The wok and the pot.
Back in the day, the late 1960’s/early 70’s, living in Newton, Massachusetts, an urban suburb of Boston, we discovered the Joyce Chen Restaurant in Cambridge. We came in 1968 from Roanoke VA, where nearly everything new and good was “over the mountain” from us. Cambridge was a revelation! Everything was new and different and good, from Design Research to good Chinese food.
We went to Joyce Chen on celebratory occasions, often with a like minded group, as the restaurant had big round tables with a lazy susan in the middle. Joyce Chen had a cooking show in WGBH, the Boston PBS station where Julia Child honed her TV chops.
Joyce Chen’s restaurant was on the second floor of a three story wooden building in Cambridge near Central Square, a neighborhood less toney than Harvard Square; a place where new restaurants got their start. Legal Seafood started there at about the same time; another venue celebrating good food that has grown and flourished.
Joyce Chen was content with her single location, but soon enough, she opened a store on the street floor where she introduced a line of Chinese cooking utensils. I’m pretty sure I bought my first wok there, a big, steel 14 1/2-inch wok that over the years has become well seasoned. I still use it.
Eventually, her name and influence in the restaurant and design world faded. Joyce Chen died in 1994 and her restaurant closed in 1998.
In 1992 my wife and I moved to San Francisco. I moved three months before her, and in barely equipping a temporary bare bones kitchen, bought a small black aluminum calphalon wok shaped pan, only 8 inches in diameter. When Carol arrived with our furnishings and cookware, it got buried the cupboard.
Recently, I rediscovered it at the bottom of a stack, and used it to warm some soup. Marvelous! Because of its shape and high conductivity, it warmed the soup all at once, rather than starting from the sides and working to the middle. I started using it more and more, but clean up was a burden. So I went looking for a non-stick, small wok. I hit the internet and found that the Wok Shop on Grant Avenue in Chinatown listed 9, 10 and 11 inch non-stick, so I hustled on over there, carrying my little wok for size comparison.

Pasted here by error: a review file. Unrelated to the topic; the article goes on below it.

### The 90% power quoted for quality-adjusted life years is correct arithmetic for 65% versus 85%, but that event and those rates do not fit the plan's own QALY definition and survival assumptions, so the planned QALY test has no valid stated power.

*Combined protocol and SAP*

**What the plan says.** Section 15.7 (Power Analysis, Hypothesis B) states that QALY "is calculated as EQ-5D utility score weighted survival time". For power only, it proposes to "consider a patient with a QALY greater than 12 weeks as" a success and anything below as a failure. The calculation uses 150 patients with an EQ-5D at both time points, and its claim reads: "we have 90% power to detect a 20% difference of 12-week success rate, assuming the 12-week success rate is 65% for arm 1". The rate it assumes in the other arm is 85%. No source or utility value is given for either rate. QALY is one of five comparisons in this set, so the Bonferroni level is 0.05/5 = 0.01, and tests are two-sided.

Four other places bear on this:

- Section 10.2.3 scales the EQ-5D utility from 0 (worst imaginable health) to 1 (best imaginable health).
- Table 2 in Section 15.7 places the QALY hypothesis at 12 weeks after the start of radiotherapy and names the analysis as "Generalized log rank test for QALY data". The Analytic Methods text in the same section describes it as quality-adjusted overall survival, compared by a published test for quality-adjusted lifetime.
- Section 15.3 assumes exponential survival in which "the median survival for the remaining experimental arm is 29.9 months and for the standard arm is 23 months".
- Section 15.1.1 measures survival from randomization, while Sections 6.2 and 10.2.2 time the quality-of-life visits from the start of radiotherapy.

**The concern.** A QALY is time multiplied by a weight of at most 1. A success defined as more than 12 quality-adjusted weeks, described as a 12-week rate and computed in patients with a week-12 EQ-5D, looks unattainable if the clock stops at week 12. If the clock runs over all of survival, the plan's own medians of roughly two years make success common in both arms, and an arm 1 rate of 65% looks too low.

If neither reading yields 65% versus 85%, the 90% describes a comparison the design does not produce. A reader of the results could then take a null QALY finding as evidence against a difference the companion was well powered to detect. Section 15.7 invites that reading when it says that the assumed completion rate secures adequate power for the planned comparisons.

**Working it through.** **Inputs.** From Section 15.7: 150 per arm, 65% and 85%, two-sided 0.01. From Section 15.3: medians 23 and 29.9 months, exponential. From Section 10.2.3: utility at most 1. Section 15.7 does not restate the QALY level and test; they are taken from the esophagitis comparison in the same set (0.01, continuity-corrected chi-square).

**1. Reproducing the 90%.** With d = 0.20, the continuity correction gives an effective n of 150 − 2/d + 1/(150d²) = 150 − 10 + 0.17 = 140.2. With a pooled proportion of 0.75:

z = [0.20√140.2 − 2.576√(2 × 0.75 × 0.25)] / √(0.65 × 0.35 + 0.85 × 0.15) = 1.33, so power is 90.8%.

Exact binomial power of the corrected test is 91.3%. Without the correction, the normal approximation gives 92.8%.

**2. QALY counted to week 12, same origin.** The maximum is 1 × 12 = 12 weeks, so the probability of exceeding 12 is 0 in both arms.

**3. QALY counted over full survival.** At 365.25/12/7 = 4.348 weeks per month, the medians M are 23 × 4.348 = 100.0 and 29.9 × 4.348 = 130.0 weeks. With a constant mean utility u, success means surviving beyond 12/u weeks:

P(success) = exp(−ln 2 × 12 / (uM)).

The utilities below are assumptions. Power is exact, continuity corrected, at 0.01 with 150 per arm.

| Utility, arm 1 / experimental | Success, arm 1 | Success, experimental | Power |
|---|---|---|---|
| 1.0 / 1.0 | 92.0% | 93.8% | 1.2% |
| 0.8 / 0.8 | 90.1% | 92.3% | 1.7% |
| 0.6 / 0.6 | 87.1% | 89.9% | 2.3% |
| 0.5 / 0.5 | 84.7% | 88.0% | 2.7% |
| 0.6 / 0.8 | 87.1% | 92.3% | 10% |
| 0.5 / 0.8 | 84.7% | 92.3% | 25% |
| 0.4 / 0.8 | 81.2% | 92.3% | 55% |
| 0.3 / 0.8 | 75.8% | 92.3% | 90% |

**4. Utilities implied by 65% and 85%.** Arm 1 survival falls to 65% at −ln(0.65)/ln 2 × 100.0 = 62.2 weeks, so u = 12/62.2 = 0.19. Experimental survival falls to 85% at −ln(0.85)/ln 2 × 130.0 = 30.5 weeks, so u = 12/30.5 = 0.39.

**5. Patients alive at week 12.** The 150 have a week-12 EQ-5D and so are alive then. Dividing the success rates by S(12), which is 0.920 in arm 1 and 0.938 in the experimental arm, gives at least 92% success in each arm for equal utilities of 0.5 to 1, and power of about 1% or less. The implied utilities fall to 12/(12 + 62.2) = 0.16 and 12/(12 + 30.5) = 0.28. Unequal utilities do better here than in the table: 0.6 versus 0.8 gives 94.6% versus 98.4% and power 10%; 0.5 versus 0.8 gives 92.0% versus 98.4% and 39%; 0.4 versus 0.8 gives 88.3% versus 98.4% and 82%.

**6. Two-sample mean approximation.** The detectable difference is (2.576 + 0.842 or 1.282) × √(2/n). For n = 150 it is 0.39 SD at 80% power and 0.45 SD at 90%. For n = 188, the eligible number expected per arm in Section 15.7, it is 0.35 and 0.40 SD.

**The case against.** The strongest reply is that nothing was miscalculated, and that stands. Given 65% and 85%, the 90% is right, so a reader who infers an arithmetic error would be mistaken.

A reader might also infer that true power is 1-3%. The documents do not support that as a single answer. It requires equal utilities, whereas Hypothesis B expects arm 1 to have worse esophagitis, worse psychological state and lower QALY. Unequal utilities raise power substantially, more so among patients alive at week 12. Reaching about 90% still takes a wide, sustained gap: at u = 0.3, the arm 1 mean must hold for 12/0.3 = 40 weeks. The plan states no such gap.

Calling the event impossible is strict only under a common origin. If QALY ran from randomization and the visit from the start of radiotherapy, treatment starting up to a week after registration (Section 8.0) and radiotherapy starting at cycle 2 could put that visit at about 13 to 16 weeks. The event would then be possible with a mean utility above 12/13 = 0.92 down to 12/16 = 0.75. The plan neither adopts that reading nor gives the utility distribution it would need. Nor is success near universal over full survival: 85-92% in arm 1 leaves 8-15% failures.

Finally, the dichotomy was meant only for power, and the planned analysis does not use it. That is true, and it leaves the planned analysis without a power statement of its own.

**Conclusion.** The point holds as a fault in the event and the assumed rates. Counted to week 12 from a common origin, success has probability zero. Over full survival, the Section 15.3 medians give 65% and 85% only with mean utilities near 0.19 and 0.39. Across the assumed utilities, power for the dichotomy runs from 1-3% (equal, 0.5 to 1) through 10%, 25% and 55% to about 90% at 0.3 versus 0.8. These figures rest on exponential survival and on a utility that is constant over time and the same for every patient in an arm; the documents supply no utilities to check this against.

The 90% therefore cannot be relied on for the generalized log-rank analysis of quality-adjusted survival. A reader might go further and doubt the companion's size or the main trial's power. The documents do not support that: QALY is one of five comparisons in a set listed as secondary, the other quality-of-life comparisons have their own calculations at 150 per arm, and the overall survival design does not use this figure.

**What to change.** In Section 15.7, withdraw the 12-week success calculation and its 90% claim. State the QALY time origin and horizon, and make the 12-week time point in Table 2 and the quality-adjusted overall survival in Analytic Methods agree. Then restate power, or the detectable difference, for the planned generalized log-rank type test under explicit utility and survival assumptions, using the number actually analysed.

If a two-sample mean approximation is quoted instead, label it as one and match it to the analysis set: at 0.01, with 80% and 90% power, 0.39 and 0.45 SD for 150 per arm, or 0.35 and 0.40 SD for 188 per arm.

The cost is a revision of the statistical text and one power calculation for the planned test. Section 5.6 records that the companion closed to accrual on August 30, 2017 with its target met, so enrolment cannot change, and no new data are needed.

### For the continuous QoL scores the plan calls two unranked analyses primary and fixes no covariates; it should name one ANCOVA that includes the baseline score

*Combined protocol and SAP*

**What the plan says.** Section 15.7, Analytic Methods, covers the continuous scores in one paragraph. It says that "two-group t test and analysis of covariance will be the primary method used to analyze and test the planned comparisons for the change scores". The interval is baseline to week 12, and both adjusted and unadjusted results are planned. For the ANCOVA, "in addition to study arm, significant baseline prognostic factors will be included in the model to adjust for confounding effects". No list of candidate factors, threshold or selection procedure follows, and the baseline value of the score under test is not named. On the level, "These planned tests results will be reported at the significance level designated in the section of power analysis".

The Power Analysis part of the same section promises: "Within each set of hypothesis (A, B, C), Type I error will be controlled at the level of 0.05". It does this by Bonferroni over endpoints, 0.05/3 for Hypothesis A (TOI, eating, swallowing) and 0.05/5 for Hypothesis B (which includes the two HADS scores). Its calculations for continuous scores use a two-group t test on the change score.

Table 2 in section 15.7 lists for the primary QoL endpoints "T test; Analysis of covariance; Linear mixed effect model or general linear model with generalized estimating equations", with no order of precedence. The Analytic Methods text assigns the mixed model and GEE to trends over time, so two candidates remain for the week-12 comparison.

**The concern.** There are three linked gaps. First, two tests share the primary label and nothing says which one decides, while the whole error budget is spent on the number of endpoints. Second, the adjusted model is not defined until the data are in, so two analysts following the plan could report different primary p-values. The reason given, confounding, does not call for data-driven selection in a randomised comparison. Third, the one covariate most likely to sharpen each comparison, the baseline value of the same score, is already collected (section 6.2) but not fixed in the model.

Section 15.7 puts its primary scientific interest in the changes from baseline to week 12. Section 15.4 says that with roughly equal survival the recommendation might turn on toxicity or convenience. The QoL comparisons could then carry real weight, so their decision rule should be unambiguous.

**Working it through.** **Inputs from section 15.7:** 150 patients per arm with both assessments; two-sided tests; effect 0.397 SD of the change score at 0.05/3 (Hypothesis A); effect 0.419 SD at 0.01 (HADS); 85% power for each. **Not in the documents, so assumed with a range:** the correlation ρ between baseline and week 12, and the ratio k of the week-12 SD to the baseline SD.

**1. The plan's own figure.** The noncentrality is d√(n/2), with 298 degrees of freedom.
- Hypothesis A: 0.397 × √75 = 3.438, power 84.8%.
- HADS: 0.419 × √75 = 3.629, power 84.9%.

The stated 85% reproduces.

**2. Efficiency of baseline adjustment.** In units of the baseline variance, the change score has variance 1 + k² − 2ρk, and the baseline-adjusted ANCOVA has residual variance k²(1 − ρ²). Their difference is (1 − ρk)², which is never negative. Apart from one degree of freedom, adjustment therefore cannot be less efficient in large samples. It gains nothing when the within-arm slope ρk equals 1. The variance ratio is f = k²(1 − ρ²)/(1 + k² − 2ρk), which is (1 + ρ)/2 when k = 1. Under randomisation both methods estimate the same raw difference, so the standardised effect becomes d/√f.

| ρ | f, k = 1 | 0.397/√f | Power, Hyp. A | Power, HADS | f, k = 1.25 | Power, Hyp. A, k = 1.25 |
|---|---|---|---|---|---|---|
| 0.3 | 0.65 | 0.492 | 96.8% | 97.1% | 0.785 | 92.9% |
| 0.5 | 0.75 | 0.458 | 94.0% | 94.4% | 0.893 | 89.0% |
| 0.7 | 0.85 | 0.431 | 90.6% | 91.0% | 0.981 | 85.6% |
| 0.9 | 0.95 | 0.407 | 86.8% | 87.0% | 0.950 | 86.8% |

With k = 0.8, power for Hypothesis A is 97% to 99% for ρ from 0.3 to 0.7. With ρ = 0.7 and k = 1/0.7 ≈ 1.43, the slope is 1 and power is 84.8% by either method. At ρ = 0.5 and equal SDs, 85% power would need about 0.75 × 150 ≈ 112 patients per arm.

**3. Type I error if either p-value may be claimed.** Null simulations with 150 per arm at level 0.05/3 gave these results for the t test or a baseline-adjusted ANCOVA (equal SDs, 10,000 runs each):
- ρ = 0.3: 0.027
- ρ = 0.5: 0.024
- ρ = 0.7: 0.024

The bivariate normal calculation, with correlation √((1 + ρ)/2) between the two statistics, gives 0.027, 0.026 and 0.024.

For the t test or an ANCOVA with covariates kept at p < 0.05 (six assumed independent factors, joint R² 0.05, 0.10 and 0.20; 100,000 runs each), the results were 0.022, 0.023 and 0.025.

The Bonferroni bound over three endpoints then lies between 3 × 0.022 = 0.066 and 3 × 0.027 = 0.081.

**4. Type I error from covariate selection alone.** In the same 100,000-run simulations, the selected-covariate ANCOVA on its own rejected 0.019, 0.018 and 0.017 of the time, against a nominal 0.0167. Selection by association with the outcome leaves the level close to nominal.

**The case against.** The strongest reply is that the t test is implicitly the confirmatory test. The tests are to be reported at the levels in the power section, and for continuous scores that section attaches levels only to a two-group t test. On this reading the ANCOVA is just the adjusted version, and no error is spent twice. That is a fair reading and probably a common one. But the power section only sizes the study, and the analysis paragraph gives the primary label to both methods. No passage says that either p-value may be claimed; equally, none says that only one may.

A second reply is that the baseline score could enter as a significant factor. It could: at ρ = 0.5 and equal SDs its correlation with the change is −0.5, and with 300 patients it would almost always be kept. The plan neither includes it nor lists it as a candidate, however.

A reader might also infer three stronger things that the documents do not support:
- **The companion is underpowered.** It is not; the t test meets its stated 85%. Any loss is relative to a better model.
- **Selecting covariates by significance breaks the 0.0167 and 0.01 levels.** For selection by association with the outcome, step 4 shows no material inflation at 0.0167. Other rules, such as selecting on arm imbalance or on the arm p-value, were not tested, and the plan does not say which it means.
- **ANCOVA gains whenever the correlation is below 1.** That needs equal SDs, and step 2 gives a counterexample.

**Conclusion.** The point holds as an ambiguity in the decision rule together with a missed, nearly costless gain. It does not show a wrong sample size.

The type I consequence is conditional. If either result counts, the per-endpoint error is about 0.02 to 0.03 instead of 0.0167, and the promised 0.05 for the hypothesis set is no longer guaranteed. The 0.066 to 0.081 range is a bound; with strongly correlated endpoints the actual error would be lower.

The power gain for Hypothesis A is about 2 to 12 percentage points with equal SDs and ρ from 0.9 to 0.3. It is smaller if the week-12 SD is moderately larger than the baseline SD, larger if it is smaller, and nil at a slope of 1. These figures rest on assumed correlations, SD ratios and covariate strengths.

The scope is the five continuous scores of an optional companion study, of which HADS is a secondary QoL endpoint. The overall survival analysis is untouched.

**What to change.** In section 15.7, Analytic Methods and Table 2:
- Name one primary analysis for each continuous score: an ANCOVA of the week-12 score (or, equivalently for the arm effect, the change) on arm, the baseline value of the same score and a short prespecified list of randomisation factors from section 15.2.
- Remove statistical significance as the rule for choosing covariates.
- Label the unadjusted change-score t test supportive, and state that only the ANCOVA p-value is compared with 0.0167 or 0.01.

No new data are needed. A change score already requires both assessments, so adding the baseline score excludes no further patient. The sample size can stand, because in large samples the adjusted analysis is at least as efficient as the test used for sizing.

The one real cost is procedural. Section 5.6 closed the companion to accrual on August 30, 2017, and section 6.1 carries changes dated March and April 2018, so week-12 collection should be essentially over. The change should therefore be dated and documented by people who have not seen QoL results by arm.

“How do you cook with that, it’s so little?” said the gal in the shop. She pointed to one of the many hanging from the ceiling, “That’s the smallest we have,” she said. I reached up and pulled it down. The wrap around label said: “JOYCE CHEN spun cast iron non-stick wok.” It measured 11-inches. The gal explained that they used to have smaller, but they didn’t sell so they didn’t reorder. Figuring that’s the best I’d be able to do, I bought it.
When I got home and Carol said, “Joyce Chen! We’ve always loved her stuff.” But the test is in the cooking.
I checked around for what we had on hand that would work with the new wok. We always have some shrimp in the freezer, so I whipped up a stir-fry with green vegetables and shrimp with soy sauce and rice wine. That was just a test drive for Sunday dinner, always a casual, quick deal. When I got my act together, I made Madher Jaffrey’s Noodles with Leftover Flank Steak. Yum. Many more wok meals were in store.
Just yesterday, I had two leftover scallops, half a tomato and 4 ounces of fresh fettuccine. I used the JC wok to quickly boil enough water for the fettuccine. In the three minutes it took to cook that, I chopped the tomato and scallops and threw them in the little wok with some olive oil. Toss toss and that’s lunch. As quick as heating a can of soup, and way way better.
THE CLAY POT
Coming home from the hairdresser, Carol often walks up and down Polk Street to see what’s up. On a recent Saturday, she called me. “I’m at Cole Hardware and they’re having a sidewalk sale,” she said, “They have a Joyce Chen, 6 quart clay pot for 14 dollars, shall I buy it? We could give it to Brian.”
“Buy it,” I said, “I want it myself.”
When I got serious about cooking beans a few years ago, I admired the collection of clay pots Steve Sando displayed on his Rancho Gordo website. In a metal pot, I always had trouble getting the simmer just right. I blamed it on my pots. I didn’t have the right size cast iron pot for batch of beans, and the stainless or aluminum saucepans I have had hot spots.
I found out I could get a clay pot at The Spanish Table in Mill Valley. I’ve been cooking my beans in it ever since. I liked it so much that I wanted to use it for braising, but at 2 1/2 quarts, its too small for most dishes. The 6 quart Joyce Chen would be perfect.
Carol brought it home and I washed it. The very next day I cooked Coq au Riesling — a Nigella Lawson dish of chicken braised in Riesling wine — in that pot… EZ and wonderful. A couple days later I cooked Lamb Stew.
I started to think that I could get rid of all my pots and pans and just use the Joyce Chen wok and Joyce Chen clay pot. Of course that’s folly, but I do love them.